I was now launched on the course of my career. Actually landing the first job is yet another story.

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The Stuff of Storage

As I wave good bye to the money leaving my checking account, I have three categories that track most of the exits: Bills, Shopping and Stuff. Bills are anything I pay monthly regardless of why: the mortgage and the electric bill are both Bills. Shopping covers things I'm going to use without concern about individual items: groceries, munchies and socks are Shopping. Stuff is stuff that I expect to keep around.

Stuff items are generally more expensive than Shopping items, but that's not how I tag them. If I expect to hang on to something for a while, I consider it Stuff. The past few months, I've been buying flash drives thinking they were Stuff, but replacing them like they were Shopping. It's annoying. Not all that expensive, but annoying. The harshest thing these drives have been subjected to is pocket lint. They don't get stepped on, but most of the failures have been because something's broken or worked loose.

Several months ago I read an article that explored the service life of flash drives. The author tackled the question: how much read/write activity can a flash drive be expected to support over its lifetime? His premise was that the internal actions of usage were the primary agent of flash drive demise. While Windows Ready Boost has scrambled the innards of a couple flash drives, that's not the usual case for me.

Something breaks, and they've been breaking more often. A few weeks back, I was in a hurry to catch my bus, and I yanked on my flash drive to unplug it. I crushed it. I'm no Arnold Schwarzenegger, but I broke the slider just trying to get the drive loose.
BrokenFlashDrive

To avoid repeating this problem, my next flash drive had a sliding cap instead of a sliding body. With only the cap sliding, the body was a solid piece.
FlakeFlashDrive

After a few weeks, it was making intermittent disconnects and required frequent file system repairs. I hadn’t lost any data, but the flaky behavior bothered me. Unlike the previous flash drive, this one hadn’t experienced visible trauma. The cap stuck when it was being slid down to plug in the drive, occasionally at first and then more frequently. With the cap slid down, I noticed that, with very little effort, the plug was a bit loose and would wiggle. Time, again, for replacement.

Initial replacement was a hurried process. This was my key flash drive. It contains PortableApps programs and data that are important to my daily routine during work days. After spending most of a Saturday morning trying to find one that met my price, design, performance, and price criteria, I settled and bought the same model as the one I broke.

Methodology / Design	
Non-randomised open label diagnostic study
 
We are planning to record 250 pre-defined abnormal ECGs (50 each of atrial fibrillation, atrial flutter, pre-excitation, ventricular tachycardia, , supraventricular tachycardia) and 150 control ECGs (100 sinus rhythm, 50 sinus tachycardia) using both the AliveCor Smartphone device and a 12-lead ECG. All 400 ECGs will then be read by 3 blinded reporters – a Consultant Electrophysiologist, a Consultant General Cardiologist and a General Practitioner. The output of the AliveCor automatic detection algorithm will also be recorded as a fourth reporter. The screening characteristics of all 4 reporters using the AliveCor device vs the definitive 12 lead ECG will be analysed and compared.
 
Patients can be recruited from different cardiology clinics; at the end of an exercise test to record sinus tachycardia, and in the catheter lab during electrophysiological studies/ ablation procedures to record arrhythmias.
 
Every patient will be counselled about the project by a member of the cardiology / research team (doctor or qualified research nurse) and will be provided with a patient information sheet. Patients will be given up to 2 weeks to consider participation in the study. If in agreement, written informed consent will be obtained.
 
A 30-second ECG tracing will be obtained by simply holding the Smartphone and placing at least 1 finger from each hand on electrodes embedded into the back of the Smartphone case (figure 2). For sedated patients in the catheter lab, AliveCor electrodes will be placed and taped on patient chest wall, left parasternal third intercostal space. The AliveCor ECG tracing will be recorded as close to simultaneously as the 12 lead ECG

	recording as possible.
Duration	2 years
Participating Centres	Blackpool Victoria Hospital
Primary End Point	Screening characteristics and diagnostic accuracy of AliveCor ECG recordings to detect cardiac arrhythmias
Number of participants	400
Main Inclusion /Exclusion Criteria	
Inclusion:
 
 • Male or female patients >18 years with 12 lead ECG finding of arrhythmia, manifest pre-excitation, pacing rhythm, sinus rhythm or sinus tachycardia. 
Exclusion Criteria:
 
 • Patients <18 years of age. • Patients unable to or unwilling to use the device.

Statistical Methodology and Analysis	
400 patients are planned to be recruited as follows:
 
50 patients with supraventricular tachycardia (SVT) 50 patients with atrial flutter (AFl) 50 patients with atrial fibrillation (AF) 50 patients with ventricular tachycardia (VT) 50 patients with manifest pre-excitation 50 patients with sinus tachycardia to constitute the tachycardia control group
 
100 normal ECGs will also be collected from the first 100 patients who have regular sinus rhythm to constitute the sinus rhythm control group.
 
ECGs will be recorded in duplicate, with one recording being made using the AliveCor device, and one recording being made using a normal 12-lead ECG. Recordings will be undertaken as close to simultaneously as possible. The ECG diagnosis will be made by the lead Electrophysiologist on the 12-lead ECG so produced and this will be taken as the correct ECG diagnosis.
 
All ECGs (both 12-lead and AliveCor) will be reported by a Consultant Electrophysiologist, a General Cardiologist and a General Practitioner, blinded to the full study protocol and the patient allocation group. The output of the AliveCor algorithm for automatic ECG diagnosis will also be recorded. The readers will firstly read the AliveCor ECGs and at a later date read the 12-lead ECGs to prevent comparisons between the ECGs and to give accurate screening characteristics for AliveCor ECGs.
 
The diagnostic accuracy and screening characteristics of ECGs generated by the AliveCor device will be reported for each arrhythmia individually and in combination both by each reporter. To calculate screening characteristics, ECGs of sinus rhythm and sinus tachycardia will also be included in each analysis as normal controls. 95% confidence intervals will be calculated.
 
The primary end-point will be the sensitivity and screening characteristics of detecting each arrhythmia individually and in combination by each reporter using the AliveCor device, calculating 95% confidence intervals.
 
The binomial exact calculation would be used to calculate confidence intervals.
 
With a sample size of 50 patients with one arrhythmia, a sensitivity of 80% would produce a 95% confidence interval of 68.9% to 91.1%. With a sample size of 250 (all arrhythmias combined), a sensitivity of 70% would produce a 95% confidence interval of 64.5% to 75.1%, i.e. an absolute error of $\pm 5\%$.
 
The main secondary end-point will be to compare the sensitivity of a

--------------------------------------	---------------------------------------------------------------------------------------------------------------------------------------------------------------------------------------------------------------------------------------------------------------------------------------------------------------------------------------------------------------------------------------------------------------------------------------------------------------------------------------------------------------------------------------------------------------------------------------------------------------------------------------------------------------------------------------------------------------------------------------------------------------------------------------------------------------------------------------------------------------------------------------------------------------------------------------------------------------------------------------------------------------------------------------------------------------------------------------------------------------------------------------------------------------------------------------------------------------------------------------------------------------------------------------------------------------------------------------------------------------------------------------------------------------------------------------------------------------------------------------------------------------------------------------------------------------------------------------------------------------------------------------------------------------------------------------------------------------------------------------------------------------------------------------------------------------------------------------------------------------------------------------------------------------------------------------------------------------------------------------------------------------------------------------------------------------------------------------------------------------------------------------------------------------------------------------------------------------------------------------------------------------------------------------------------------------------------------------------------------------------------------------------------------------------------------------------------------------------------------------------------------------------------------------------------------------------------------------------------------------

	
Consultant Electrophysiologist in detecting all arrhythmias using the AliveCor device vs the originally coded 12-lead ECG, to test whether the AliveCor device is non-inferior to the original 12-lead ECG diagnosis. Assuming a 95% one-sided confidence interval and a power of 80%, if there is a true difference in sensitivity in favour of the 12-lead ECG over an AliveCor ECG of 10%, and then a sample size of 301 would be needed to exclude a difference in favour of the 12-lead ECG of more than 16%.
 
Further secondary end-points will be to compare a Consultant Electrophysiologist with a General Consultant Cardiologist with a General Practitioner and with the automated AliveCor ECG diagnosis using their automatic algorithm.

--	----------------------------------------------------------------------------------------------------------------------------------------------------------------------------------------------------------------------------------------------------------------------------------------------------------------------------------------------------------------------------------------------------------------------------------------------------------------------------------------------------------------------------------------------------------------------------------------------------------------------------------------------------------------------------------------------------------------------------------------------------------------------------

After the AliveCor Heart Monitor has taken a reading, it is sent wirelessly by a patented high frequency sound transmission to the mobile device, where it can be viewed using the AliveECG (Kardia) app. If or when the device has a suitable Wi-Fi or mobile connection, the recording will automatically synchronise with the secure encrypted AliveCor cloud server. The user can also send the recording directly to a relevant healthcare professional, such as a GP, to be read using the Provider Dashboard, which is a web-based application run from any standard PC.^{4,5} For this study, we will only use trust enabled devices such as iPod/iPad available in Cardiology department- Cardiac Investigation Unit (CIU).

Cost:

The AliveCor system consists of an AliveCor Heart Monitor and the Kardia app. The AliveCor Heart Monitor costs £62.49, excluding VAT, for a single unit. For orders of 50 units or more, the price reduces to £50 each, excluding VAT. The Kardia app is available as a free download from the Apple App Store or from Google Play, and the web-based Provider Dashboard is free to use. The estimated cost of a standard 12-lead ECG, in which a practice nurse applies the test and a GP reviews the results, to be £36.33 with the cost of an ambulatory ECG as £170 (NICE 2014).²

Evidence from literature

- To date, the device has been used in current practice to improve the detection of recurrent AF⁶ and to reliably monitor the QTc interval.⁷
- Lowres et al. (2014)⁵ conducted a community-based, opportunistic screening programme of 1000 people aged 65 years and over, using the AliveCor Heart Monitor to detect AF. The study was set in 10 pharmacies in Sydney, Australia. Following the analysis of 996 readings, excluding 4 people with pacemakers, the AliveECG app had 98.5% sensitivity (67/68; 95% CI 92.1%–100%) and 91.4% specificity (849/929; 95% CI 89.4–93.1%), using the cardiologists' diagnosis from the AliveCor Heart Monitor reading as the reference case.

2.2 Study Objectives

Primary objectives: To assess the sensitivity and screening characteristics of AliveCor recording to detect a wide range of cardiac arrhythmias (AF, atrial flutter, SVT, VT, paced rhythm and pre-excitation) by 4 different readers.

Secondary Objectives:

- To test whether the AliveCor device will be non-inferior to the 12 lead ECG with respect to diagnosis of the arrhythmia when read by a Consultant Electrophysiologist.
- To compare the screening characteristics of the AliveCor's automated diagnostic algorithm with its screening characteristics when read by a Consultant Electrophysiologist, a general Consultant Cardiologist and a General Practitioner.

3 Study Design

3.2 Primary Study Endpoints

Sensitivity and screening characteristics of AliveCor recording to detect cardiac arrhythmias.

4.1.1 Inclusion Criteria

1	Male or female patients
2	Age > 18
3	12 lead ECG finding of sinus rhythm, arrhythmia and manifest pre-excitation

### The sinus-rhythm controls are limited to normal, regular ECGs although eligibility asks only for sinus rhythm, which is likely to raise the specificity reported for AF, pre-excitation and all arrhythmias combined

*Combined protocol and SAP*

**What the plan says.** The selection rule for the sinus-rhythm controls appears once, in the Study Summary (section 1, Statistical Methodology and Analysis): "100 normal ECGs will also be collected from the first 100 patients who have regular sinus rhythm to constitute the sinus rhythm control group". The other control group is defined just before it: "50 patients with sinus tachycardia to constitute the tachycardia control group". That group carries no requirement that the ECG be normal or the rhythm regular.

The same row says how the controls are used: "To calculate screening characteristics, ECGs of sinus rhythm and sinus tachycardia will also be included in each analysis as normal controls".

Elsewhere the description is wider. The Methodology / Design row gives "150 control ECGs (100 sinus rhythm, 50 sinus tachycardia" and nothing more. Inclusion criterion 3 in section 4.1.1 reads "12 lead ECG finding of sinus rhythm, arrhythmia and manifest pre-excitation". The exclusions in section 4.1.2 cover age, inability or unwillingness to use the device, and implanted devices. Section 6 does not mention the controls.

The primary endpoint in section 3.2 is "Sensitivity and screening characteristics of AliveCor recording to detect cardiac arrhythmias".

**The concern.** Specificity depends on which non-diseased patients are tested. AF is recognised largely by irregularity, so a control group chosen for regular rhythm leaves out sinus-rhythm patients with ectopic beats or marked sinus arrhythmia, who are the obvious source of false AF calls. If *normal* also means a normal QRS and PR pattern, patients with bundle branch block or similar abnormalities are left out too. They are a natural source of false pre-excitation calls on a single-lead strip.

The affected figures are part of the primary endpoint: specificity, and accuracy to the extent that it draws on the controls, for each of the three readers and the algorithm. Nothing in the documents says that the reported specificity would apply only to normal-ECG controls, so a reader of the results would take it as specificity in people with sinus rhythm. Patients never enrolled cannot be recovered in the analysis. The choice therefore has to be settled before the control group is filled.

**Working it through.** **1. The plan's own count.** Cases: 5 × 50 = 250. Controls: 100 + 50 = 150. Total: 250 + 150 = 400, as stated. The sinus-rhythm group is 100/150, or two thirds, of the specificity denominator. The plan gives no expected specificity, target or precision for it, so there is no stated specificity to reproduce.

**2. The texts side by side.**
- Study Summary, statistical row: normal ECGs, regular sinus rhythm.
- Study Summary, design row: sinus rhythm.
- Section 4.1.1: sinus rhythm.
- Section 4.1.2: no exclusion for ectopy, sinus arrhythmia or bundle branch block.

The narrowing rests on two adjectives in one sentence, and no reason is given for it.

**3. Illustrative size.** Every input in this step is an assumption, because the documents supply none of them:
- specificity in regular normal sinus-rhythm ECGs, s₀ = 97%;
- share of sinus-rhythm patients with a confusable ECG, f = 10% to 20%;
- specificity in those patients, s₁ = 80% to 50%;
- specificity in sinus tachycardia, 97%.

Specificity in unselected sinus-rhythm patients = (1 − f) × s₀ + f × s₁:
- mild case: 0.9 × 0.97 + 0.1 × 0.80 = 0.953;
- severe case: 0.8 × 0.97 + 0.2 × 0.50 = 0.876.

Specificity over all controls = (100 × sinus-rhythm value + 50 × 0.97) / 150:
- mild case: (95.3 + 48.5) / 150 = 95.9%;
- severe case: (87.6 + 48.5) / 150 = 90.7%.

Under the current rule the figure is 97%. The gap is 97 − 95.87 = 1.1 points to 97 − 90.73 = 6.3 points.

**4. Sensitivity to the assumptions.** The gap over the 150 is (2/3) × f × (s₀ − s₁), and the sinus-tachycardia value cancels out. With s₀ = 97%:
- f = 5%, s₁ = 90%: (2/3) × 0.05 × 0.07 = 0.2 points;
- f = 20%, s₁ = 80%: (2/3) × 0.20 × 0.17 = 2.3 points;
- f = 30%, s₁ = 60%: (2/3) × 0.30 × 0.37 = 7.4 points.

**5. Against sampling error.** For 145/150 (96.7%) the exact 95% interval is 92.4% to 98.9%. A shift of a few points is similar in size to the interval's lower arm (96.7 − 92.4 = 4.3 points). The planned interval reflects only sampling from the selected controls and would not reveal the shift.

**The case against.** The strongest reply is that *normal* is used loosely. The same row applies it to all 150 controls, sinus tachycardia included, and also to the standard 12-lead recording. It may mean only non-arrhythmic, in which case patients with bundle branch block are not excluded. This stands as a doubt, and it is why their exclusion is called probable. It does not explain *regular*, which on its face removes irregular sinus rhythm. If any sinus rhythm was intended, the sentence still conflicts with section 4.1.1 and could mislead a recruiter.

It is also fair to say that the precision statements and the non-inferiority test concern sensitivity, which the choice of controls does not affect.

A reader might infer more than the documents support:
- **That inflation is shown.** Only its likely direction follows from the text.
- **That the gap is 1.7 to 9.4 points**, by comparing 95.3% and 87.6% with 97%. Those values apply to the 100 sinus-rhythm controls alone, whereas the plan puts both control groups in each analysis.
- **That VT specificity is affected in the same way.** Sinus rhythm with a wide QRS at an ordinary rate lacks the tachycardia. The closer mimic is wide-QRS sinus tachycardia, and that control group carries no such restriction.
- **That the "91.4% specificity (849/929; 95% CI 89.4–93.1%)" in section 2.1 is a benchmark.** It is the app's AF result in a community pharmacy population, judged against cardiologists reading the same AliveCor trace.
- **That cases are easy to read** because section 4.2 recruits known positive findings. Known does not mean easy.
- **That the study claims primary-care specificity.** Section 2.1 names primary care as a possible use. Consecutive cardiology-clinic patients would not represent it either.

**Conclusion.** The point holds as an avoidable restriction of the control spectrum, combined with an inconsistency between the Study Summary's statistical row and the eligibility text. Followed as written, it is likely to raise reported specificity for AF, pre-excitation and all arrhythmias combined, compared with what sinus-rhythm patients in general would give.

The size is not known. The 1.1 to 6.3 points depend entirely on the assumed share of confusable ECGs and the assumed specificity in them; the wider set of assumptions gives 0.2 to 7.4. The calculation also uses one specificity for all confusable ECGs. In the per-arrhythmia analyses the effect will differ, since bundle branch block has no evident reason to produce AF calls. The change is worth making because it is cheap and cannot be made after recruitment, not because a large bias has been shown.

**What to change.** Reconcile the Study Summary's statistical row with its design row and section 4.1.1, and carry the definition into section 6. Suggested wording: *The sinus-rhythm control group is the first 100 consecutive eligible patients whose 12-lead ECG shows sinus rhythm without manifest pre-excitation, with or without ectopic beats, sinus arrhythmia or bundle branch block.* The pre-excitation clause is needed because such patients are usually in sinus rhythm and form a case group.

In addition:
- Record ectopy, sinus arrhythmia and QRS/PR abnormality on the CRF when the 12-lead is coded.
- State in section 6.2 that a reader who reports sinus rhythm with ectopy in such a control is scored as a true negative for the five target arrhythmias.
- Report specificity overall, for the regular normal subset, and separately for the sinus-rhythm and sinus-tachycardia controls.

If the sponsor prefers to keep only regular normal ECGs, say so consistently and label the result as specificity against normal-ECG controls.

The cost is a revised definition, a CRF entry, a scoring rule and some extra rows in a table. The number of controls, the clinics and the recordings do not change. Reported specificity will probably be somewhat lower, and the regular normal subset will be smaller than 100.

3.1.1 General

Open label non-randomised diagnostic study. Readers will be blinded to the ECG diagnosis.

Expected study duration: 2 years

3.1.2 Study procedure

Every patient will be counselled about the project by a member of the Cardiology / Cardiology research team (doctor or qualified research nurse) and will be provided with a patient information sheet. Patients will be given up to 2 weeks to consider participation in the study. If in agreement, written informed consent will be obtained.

ReplacementFlashDrive

It was only a temporary stand-in, but the problem going back required more than just a new flash drive. Wear, tear, and failure of my flash drives is most likely due to the stress of insertion and removal. On a typical work day, my flash drive is inserted and removed 4 to 6 times. The drives are not the only ones the suffer. The main reason I replaced my Eee netbook was because its USB ports were beginning to fail.

When I use my netbook as I’m commuting, the flash drive hangs out the sides, and takes various tugs and bumps that effect both the drive and the cmoputer it’s attached to. I looked for a way to reduce amount of stress that occurs. I went on eBay and bought this:
USBCable

At the end attached to the computer, the 90 degree plug provides a shorter profile and generates less torque each time it’s bumped or tugged. It’s also easier to insert and remove. At the other end, I leave the flash drive plugged in and do away with that stress for the flash drive. Having gone that far, I took one more step, and upgraded to a flash drive with no moving parts and a metal body. If you’re interested, I posted a review on the CustomUSB site:

USB flash drive review

Here’s the final setup:
FinalSetup

Time will tell if it’s the right stuff.

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Just Asking

Just Asking

Why is the question that is above and beneath every other question, is the most persistent, and ultimately the most unanswerable. Why? not why this or that, but simply “why” is the toughest question and may have no answer.

“Why?” a small child asks. You offer an explanation, “Why?” again pops up, even when your explanation was accurate and well thought out. But, again, “Why” is that explanation true? It’s a valid question, and so is the next “why?” in response to your further explanation. It’s an infinitely recursive situation from which the only escape is “Because I said so!”

But “why” must be taken seriously. Richard Feynman was a physicist. His college roommate was an engineer. Once Feynman gave his roommate an explanation that concluded with a observation that things worked that way so that parity would be conserved. His roommate asked “Why does parity have to be conserved?”

Feynman could have responded by saying that only an engineer would ask such a stupid question. Parity was always conserved, every physicist knew that. Instead, he asked himself, “Yes, why? Does parity have to be conserved? What happens if it isn’t?” Those questions were a portal to his Nobel prize.

“Why” in it’s broadest use encompasses other questions. “Why did that happen?” can be another way of asking. “How did this come about?” or “What caused it?”

The earlier explanations of the Big Bang theory boiled down to “Because there was absolutely nothing before, nothing has no logical way to prevent something from happening, and that’s why The Universe is here.” Not all that inspiring, and not really an answer to “Why is it here?” but the answer to “how did it happen?” Current cosmology tied to string theory embraces membranes that collide, creating universes. Again, the answer for “How” not “Why?”

At its core, Why doesn’t seek explanation; Why demands justification. Something, anything, looks wrong, unfair. We ask “Why is it that way?” Answers come from What and How. They do not satisfy. Again, we ask “Why?”